This post has been self-published on Youth Ki Awaaz by Guneet Singh. Just like them, anyone can publish on Youth Ki Awaaz.

I Was On The Edge Of A Building, Weighing Pros And Cons Of Jumping. Here’s Why I Didn’t

things happened in the last few days:

March 31, 2017 – WHO announced that depression is now the world’s most widespread illness, launching a campaign called Depression: Let’s Talk.

April 3, 2017 – Our beloved superhero Modiji said, “We (in India) are afraid to talk about it (depression) openly” and urged fellow Indians to talk about it.

April 4, 2017 – A 24-year-old B.Com student committed suicide leaving a note saying, “I’m a drug addict…I don’t want to live anymore and hence committing suicide.” (His college is just 2 minutes away from my engineering college in Mumbai.)

Let’s Talk.

About 20 years back, sometime during primary school, for the first time, I had felt suicidal. I honestly don’t remember why. I assume it must have been something that made me very angry or sad. Through the next few years, I felt the same urge multiple times. As a kid, I used to think that this phenomenon is normal, that it happens to every normal person, and as seen in the movies and on TV, one is not ‘supposed’ to commit suicide. Then there were a few good years from the 6th-grade till the 12th-grade during which I didn’t I feel this urge.

January 2008 (12th Grade)

A girl, my 4-am-friend and someone I had developed feelings for, suddenly walked up to me one day along with her boyfriend. I had no clue that they were even friends before that day. There. Say hello to my first real heartbreak. Of course, my world was turned upside down, and I almost heard my heart getting crushed. My crushed heart had started to beat abnormally fast. This was an external phenomenon over which I had no control. However, then I started screwing my own self over. Some 3 or 4 months before IIT-JEE, realising that chemistry was my weakness, I started feeling I like I wouldn’t be able to crack it (in case you don’t know, IIT-JEE is the entrance exam for India’s best engineering institutes — the IITs). This was even worse than the heartbreak. I had such big dreams of studying in the IITs and had shared those dreams with my parents and teachers as well, raising their expectations of me. The realisation that I had messed up and let everyone down was soul crushing. You can probably guess what’s coming next.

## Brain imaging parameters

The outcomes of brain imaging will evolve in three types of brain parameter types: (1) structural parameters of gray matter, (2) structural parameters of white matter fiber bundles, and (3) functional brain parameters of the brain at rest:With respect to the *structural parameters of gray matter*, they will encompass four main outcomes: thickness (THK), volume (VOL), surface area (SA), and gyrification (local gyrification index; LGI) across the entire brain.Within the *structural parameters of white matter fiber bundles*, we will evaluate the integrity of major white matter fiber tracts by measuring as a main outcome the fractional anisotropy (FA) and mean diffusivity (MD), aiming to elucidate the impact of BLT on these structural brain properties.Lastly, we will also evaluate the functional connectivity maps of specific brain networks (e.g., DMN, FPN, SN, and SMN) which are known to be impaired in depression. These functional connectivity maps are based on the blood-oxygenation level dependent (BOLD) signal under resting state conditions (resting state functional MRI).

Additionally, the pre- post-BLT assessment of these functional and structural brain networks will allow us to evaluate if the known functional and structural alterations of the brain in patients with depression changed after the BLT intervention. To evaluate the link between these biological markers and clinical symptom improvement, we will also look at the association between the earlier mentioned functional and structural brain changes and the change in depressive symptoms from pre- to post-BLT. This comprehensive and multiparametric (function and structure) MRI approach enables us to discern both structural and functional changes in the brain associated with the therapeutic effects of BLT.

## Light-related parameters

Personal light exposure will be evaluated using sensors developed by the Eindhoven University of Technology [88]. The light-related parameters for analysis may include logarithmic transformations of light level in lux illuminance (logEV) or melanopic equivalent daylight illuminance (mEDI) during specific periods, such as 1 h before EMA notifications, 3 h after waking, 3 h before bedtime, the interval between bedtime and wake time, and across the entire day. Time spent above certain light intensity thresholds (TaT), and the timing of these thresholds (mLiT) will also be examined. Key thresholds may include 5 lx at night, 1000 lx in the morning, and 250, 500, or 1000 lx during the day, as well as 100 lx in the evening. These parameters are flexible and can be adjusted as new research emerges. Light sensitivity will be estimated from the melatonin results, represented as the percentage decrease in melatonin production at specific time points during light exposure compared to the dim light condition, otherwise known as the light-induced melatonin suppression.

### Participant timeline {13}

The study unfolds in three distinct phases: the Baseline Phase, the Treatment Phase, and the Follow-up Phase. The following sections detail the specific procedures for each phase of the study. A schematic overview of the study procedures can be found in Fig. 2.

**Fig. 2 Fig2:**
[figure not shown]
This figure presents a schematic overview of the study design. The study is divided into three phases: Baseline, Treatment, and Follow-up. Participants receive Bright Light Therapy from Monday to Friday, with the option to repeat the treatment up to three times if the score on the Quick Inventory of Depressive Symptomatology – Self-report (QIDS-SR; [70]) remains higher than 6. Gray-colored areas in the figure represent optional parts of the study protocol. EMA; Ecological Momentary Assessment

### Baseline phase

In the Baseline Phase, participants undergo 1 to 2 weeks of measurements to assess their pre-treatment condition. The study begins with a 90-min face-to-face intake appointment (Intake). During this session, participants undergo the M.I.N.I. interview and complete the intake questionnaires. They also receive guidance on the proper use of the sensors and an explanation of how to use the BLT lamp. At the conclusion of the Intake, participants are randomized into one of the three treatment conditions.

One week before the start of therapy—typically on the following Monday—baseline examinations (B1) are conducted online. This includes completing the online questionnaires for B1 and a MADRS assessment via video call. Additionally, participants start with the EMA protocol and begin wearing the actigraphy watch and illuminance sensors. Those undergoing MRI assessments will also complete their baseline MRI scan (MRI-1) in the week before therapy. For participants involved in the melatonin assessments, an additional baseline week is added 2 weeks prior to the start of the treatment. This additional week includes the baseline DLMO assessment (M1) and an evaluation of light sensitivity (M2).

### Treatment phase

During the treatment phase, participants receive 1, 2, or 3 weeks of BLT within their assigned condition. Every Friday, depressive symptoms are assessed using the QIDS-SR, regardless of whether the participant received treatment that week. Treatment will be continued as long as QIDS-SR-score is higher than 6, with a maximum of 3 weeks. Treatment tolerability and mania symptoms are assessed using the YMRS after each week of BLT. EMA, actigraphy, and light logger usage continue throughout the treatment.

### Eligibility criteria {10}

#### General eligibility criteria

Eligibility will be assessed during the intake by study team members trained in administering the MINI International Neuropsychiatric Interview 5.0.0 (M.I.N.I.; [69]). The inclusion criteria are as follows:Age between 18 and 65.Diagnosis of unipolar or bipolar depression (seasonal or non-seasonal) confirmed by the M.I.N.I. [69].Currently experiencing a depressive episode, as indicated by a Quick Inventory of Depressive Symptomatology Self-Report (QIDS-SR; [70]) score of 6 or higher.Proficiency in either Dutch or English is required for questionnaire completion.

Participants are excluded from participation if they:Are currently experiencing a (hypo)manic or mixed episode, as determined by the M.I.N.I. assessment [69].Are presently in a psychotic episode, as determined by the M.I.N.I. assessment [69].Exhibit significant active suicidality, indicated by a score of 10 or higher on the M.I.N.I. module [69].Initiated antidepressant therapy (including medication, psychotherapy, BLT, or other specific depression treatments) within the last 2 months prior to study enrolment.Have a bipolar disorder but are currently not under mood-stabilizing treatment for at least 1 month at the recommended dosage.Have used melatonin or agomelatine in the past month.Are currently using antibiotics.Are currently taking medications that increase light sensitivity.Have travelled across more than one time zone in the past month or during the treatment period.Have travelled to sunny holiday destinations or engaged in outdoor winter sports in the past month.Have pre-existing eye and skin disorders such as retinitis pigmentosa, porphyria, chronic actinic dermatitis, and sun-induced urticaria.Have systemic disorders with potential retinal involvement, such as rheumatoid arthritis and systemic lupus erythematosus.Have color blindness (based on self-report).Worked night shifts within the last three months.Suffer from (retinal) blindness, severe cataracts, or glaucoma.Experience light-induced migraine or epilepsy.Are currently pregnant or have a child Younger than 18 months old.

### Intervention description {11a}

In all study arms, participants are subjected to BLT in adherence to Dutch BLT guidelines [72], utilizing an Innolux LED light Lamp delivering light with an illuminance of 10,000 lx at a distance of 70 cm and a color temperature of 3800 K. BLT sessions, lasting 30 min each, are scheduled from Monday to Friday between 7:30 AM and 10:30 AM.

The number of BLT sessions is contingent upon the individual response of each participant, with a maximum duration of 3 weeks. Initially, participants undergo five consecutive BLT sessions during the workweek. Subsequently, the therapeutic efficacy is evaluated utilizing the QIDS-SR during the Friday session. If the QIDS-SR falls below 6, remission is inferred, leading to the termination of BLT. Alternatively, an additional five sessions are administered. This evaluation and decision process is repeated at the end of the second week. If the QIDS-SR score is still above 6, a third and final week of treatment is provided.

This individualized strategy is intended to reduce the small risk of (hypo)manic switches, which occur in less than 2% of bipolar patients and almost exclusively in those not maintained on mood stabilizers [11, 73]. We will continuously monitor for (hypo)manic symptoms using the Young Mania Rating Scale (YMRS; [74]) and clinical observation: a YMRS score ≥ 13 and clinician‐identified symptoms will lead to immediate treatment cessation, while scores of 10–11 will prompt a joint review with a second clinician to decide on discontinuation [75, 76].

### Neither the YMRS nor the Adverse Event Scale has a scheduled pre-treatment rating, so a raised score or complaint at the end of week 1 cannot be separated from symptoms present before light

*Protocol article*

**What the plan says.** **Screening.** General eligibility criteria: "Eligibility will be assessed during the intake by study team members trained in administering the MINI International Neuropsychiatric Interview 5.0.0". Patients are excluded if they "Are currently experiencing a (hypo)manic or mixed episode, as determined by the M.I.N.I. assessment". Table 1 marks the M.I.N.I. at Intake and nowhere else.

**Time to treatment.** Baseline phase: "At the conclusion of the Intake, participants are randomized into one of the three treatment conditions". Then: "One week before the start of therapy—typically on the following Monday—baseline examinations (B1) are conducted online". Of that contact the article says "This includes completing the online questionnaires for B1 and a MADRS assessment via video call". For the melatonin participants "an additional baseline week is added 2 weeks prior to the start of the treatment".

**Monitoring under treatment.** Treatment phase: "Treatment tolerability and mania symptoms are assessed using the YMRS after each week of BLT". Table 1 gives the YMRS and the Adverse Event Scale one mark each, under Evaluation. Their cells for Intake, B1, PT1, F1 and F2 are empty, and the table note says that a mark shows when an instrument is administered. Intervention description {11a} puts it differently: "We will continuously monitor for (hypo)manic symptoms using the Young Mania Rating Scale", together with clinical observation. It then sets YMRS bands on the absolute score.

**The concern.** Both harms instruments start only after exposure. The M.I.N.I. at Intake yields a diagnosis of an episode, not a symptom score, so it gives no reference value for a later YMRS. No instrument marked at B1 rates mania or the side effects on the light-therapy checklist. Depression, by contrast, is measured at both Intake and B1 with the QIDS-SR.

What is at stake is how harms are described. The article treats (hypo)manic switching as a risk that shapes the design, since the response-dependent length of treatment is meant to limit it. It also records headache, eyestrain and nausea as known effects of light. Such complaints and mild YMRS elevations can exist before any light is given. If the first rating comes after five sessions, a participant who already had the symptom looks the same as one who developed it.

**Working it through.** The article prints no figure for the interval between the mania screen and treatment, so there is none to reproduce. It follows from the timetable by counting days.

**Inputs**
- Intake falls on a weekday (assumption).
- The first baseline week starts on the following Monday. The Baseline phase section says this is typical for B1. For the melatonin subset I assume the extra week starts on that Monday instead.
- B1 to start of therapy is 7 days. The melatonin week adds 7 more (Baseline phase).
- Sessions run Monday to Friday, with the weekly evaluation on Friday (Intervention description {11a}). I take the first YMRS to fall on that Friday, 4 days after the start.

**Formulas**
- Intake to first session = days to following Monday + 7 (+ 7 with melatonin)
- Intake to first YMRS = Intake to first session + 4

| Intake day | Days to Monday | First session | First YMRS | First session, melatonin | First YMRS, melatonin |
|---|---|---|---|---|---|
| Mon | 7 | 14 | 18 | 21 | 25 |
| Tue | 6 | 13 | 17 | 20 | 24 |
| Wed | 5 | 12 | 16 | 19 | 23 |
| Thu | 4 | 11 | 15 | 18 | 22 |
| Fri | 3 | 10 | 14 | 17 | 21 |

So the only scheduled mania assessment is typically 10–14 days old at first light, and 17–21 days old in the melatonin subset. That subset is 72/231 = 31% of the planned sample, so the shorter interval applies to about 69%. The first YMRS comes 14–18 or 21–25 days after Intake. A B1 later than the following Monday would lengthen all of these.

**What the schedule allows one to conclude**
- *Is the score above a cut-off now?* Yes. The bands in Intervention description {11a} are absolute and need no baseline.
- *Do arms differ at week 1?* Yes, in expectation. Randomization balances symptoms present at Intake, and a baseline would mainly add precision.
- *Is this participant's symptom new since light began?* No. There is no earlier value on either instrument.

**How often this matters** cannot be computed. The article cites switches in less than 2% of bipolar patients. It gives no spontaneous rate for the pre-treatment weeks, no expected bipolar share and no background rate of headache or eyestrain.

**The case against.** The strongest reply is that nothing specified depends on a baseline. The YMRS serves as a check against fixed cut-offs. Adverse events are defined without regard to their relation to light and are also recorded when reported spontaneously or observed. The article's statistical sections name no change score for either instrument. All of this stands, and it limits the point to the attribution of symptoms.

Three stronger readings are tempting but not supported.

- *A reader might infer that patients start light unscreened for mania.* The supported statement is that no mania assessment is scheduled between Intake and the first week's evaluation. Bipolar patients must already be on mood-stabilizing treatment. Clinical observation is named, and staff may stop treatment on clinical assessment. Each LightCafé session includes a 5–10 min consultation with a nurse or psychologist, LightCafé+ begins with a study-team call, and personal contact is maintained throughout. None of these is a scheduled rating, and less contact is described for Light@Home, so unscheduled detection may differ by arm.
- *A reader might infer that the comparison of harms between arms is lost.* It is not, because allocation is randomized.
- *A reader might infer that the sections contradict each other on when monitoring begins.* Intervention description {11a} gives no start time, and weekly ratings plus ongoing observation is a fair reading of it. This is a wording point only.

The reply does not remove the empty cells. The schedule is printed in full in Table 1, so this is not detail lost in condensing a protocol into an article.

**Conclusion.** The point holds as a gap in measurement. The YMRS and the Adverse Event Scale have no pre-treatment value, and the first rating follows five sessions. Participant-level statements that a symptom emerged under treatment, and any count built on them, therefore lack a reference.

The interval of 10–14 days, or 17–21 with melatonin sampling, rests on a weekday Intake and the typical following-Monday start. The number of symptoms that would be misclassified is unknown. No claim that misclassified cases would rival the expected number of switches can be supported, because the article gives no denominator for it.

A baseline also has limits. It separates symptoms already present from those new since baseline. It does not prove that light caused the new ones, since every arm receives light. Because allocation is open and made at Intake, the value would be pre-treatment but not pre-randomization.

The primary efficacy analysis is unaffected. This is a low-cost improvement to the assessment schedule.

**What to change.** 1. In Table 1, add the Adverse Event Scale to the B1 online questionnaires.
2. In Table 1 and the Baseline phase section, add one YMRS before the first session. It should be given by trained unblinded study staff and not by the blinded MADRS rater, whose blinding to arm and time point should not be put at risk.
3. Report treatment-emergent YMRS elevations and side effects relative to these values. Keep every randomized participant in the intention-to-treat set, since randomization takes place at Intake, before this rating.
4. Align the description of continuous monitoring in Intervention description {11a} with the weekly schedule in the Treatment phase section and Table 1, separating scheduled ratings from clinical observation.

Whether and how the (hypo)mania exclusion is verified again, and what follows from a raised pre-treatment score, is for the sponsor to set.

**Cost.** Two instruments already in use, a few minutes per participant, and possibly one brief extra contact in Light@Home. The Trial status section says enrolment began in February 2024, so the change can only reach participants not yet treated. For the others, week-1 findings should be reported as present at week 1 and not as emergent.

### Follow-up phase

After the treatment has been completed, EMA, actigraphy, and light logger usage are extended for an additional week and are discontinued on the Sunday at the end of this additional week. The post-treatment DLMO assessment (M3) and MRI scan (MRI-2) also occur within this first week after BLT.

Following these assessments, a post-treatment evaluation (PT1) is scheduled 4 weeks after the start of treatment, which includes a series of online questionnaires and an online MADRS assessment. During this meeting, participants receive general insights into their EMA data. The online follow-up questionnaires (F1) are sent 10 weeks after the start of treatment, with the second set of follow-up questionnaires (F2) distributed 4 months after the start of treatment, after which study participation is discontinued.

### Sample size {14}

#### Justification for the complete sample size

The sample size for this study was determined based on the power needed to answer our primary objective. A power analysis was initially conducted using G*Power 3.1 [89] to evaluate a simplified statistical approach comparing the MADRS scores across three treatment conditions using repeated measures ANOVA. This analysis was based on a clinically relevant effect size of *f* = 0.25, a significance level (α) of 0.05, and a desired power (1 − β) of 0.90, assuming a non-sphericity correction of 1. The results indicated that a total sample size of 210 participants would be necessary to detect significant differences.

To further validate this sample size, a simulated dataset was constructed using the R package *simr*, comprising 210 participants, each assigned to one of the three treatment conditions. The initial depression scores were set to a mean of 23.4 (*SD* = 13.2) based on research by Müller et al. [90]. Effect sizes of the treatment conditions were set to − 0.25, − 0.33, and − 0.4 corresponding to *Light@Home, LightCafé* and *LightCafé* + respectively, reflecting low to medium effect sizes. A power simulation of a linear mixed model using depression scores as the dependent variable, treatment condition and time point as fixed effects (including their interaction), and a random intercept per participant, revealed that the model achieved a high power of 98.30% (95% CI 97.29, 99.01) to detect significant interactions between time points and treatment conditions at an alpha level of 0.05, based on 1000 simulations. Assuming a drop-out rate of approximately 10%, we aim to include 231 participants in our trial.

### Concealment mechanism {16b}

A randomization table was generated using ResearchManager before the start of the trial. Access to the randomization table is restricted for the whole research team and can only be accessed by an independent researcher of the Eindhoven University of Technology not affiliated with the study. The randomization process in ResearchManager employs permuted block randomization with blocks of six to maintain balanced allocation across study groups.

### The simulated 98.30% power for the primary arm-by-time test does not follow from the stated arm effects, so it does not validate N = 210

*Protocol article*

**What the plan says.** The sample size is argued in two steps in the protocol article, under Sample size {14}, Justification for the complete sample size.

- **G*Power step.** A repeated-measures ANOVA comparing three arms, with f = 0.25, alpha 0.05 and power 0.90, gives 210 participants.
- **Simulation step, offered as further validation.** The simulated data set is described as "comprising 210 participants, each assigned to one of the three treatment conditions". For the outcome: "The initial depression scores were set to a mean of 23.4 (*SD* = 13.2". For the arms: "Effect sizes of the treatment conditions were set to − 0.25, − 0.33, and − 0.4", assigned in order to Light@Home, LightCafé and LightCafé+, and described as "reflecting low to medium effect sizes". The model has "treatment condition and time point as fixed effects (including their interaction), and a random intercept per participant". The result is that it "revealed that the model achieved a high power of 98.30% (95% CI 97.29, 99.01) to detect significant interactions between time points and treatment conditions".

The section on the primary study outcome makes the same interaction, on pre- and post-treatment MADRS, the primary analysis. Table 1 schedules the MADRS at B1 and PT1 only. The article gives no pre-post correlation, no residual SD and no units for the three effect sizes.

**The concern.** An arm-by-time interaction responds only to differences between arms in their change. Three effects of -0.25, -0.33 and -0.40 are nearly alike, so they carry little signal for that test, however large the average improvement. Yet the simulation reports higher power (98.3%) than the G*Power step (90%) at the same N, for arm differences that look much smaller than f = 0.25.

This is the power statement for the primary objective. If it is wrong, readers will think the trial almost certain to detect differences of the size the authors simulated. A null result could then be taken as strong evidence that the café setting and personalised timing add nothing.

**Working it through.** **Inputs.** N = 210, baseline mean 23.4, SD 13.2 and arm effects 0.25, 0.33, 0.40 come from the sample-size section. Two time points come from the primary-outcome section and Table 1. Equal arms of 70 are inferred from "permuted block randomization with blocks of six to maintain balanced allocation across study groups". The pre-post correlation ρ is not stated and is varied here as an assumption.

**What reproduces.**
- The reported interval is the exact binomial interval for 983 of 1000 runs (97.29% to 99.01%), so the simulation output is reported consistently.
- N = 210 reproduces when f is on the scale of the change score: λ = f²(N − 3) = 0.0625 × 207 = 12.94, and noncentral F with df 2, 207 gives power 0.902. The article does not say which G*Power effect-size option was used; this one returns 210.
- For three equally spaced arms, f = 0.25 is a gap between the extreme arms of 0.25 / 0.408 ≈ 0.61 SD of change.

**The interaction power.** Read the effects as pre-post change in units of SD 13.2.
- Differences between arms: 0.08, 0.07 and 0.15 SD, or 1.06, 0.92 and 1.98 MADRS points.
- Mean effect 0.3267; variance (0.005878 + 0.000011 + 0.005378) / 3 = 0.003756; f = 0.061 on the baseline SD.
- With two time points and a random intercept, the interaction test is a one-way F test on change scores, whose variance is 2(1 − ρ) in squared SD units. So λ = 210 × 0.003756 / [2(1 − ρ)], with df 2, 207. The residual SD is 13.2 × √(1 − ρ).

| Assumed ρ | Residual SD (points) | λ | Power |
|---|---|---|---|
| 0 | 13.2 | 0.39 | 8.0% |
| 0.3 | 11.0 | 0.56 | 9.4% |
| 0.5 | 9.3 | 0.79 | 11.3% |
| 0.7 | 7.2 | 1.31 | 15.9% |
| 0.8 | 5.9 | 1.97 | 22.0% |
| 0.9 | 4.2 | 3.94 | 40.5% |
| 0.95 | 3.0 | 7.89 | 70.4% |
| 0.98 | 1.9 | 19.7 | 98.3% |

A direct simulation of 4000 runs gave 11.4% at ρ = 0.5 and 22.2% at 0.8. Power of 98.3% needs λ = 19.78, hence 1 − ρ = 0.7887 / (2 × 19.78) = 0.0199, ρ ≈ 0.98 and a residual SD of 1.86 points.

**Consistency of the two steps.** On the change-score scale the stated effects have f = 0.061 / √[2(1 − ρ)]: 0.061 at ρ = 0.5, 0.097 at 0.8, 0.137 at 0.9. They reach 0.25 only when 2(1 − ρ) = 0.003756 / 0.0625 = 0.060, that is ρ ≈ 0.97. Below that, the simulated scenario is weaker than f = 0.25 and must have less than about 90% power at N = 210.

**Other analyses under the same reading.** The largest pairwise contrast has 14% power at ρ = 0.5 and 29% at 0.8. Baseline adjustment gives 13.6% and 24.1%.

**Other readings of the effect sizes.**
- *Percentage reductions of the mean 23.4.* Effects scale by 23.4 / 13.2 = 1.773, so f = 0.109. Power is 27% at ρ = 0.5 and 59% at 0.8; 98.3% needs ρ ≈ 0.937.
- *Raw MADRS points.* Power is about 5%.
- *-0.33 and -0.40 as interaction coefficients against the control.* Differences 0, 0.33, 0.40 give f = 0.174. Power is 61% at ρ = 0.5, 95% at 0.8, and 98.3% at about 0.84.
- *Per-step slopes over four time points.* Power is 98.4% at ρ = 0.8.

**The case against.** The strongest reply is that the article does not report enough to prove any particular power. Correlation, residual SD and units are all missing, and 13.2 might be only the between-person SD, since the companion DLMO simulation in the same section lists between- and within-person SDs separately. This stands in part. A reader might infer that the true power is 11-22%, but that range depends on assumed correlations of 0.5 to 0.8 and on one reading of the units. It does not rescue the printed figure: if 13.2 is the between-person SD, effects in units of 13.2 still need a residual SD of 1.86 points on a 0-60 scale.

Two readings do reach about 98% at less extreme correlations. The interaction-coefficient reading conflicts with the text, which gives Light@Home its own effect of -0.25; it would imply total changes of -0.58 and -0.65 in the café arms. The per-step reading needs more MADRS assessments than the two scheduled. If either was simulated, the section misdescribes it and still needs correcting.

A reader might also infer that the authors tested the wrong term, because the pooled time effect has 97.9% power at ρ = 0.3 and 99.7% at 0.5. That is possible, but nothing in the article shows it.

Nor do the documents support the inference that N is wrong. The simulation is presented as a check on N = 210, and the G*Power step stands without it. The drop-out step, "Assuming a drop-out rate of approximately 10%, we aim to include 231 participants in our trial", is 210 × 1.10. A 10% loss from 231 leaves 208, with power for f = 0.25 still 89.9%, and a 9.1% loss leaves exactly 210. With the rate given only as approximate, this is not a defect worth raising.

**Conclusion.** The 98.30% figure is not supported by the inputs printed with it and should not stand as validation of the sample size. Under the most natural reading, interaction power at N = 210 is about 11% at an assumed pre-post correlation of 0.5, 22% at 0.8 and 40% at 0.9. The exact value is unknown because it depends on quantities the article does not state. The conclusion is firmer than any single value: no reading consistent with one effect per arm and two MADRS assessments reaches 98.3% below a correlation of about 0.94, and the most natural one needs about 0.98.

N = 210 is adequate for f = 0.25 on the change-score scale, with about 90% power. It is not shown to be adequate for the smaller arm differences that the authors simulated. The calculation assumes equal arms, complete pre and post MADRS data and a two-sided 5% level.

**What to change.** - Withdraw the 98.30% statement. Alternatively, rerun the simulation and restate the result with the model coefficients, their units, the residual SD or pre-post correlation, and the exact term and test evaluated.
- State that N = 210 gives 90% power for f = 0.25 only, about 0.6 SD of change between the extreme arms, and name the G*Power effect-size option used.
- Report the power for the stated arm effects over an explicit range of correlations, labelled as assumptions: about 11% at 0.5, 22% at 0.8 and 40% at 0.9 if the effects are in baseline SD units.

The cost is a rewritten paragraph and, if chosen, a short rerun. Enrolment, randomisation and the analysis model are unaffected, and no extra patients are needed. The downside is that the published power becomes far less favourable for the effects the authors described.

I started feeling suicidal. This is my first clear memory of feeling the urge. The girl and the JEE constantly occupied my head throughout day and night, over-thinking and over analysing where I had gone wrong and what my mistake was. My head used to keep telling me, “forget the girl, JEE is the one chance to make a great career. Don’t compromise.

I cried a lot, multiple times. I had told my best friend about the whole thing, so I used to talk to him. I hadn’t told anyone about the suicidal thoughts though, assuming that people would either panic or judge.

“I was standing at the edge of the terrace of my building, staring downwards at the ground and evaluating the pros and cons of jumping.”

I remember one night, vividly. I was standing at the edge of the terrace of my building, staring downwards at the ground and evaluating the pros and cons of jumping. I tried to imagine how much it would hurt, how that pain would be compared to the current pain I was going through, what would I tell my family later if I survived, etc.

I didn’t jump.

This night is very important to me because while evaluating the idea of jumping, I found my reason to live.